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Alternative Dispute Resolution Case Digests

Case 11 Bonifacio Law Office v. Bellosillo

Complainant R filed charged Judge B with ignorance of the law, grave abuse of discretion
and obvious partiality in connection with a case for ejectment. Complainant R assailed the
order issued by Judge B, remanding the case back to the barangay for conciliation, the fact
that it was alleged in the verified complaint that the matterhad already been referred to the
barangay and that a copy of the Certification to File Motion was attached to the verified
complaint. The complaint before the barangay was dated February 16, 1996. Records show
that the hearing was scheduled for February 26, 1996 and was reset for February 29, 1996.
And yet, the Certification to File Action was issued on March 1, 1996, less than fifteen days
after the first scheduled hearing before the barangay chairman. Judge B contended that the
Pangkat was not constituted, and that no face to face conciliation of the parties had taken
place before it is substantiated by the Minutes submitted by complainant.

Is Judge B correct in remanding the case back to the barangay?

Answer:

Section 410 (b) of the Local Government Code is quoted hereunder:

"Mediation by lupon chairman. Upon receipt of the complaint, the lupon


chairman shall within the next working day summon the respondent(s), with notice
to the complainant(s) for them and their witnesses to appear before him for a
mediation of their conflicting interests. If he fails in his mediation effort within
fifteen (15) days from the first meeting of the parties before him, he shall forthwith
set a date for the constitution of the pangkat in accordance with the provisions of
this Chapter."

Evidently, the barangay failed to exert enough effort required by law to conciliate between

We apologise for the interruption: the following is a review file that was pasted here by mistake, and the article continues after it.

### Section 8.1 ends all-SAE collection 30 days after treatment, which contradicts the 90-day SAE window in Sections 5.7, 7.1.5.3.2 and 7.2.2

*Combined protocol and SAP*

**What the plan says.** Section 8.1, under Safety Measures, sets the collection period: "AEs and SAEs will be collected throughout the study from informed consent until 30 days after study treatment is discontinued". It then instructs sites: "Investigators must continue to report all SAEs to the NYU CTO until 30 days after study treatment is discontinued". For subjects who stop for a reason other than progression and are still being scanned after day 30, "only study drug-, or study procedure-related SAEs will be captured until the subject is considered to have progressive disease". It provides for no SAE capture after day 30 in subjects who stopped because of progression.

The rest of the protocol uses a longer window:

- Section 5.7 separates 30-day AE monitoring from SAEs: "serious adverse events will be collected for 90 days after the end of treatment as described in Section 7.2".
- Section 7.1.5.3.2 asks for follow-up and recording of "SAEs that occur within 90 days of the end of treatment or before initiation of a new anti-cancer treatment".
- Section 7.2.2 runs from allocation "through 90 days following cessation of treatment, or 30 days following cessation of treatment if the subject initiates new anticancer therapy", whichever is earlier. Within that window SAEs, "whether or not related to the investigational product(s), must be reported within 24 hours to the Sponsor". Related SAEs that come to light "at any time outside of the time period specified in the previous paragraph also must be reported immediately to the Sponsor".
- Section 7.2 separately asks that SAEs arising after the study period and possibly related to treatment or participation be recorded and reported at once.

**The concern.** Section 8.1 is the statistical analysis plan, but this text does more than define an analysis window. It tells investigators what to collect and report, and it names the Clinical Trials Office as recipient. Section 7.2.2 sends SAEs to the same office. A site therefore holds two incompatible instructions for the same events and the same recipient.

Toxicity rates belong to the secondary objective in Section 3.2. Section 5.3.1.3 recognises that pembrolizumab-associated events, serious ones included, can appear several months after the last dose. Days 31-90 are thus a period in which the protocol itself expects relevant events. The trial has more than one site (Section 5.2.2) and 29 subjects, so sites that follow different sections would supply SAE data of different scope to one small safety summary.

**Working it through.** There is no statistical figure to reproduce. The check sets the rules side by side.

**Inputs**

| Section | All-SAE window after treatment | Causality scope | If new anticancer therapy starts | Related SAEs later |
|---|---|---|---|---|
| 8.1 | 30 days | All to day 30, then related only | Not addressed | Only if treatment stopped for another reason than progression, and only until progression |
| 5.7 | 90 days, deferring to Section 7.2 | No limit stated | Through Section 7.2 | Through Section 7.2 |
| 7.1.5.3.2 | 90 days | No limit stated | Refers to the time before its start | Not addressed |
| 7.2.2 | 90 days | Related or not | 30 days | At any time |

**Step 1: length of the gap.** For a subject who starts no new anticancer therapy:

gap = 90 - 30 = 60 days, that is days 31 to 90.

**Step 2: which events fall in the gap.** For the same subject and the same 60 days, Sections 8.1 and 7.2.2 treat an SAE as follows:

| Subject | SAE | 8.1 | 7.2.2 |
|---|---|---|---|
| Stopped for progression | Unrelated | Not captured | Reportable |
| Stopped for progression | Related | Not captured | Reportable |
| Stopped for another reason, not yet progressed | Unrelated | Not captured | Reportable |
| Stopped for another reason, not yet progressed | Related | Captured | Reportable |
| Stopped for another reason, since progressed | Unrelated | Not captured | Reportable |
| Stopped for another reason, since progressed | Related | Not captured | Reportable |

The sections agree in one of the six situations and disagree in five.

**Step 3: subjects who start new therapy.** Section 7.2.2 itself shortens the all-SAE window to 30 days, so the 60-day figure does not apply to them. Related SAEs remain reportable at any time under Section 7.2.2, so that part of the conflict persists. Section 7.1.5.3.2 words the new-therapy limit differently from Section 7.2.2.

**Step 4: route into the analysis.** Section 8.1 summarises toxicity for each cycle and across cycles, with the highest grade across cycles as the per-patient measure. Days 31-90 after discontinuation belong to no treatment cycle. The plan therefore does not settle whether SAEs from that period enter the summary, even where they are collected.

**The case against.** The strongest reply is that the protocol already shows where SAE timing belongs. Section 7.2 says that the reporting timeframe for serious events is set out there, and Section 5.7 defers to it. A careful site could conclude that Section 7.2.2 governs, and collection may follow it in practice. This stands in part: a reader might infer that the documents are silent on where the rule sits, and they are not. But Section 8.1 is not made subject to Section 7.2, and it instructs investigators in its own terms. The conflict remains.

the parties and to settle the case before it. Hence, respondent judge was not incorrect in
remanding the case to it for completion of the mandated proceedings. We cannot fault
him for seeking to promote the objectives of barangay conciliation and for taking to heart
the provisions of Supreme Court Circular No. 14-93 which states:

"IV. A case filed in court without compliance with prior Barangay conciliation which
is a pre-condition for formal adjudication . . . may be dismissed upon motion of the
defendant/s . . . or the court may suspend proceedings upon petition of any party . . .
and refer the case motu proprio to the appropriate Barangay authority. . . . ."

His referral of the case back to the barangay cannot be equated with gross ignorance of the
law. Neither does it constitute grave abuse of discretion or obvious partiality.
Case # 12Zamora v. Izquierdo

Zamora a lessee of an apartment, applied for installation of water works however she
needed the consent of the lessor in order to successfully apply. The lessor, Punzalan refused
to give consent since Zamora has refused to pay a new rental rate that was imposed several
months back and has repeatedly violated the restrictions on the use of the apartment.
Because of this, Zamora filed a case before the barangay and conciliation was conducted 9
times without any success. Punzalan then filed a civil case for unlawful detainer, while
Zamora filed a motion to dismiss the case contending that the pangkat was not constituted
hence the case before the MTC will not prosper banking on Sec. 412 of RA 7160. Is Zamora
correct?

Answer:

Section 412(a) of R.A. No. 7160, quoted earlier, clearly provides that, as a precondition to
filing a complaint in court, the parties shall go through the conciliation process either before
the Lupon Chairman (as what happened in the present case), or the Pangkat.

Moreover, in Diu vs. Court of Appeals, we held that "notwithstanding the mandate in
Section 410(b) of R.A. No. 7160 that the Barangay Chairman shall constitute a Pangkat if he
fails in his mediation efforts," the same "Section 410(b) should be construed together with
Section 412(a) of the same law (quoted earlier), as well as the circumstances obtaining in
and peculiar to the case."

Here, while the Pangkat was not constituted, however, the parties met nine (9) times at the
Office of the Barangay Chairman for conciliation wherein not only the issue of water
installation was discussed but also petitioners' violation of the lease contract. It is thus
manifest that there was substantial compliance with the law which does not require strict
adherence thereto.